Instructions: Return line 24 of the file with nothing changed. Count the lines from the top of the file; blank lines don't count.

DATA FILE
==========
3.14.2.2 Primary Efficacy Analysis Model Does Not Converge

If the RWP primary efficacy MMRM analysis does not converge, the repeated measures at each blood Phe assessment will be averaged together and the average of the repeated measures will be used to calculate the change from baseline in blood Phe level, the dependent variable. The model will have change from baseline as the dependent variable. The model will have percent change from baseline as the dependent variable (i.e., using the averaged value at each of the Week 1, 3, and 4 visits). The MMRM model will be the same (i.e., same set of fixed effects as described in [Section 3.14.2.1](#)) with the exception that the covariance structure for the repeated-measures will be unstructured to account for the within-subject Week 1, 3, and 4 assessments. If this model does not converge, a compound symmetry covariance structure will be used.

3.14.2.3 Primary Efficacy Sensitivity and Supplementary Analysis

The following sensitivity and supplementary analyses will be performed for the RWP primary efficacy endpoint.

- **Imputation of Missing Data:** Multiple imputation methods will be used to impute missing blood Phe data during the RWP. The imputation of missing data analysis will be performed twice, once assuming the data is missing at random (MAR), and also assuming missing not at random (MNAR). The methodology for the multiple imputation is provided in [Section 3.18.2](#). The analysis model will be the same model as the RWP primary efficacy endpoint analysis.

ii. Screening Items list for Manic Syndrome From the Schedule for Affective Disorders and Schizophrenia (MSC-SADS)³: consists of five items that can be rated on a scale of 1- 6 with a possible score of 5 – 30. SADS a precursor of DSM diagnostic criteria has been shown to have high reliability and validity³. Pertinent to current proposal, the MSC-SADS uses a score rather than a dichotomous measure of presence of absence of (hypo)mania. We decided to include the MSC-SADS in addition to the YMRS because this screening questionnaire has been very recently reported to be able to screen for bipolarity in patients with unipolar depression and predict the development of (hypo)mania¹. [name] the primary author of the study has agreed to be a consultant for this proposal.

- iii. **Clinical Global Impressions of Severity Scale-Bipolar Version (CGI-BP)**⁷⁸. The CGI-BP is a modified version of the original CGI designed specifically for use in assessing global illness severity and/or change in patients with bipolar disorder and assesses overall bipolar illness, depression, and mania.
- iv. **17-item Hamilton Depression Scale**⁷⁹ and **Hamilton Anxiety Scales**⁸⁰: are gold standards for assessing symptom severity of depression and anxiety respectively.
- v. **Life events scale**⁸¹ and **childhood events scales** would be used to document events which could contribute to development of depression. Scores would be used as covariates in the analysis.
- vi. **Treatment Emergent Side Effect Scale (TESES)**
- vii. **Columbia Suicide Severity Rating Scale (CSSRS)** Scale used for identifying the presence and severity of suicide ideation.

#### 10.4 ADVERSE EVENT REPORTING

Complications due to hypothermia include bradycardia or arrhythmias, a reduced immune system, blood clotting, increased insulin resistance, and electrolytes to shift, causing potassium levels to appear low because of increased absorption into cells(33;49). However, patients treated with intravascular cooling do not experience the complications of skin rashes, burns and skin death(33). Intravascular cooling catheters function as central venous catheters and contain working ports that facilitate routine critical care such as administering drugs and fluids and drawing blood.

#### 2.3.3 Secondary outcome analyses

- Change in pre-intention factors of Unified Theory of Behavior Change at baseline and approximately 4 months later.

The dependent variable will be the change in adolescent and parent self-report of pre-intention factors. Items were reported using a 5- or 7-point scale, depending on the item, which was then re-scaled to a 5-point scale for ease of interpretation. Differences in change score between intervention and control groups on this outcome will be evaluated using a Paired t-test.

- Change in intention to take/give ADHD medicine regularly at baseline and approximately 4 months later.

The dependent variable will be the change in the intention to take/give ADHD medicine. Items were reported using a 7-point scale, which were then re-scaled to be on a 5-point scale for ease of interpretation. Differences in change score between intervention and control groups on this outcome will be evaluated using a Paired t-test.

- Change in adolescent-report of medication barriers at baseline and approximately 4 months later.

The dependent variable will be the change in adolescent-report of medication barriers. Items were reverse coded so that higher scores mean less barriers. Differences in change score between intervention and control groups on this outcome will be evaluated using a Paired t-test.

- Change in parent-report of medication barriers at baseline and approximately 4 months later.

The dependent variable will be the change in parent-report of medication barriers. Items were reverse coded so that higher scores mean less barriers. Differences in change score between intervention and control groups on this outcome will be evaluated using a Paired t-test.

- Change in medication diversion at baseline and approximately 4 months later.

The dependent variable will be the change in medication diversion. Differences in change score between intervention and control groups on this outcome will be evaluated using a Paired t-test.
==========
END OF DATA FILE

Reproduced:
The dependent variable will be the change in medication diversion. Differences in change score between intervention and control groups on this outcome will be evaluated using a Paired t-test.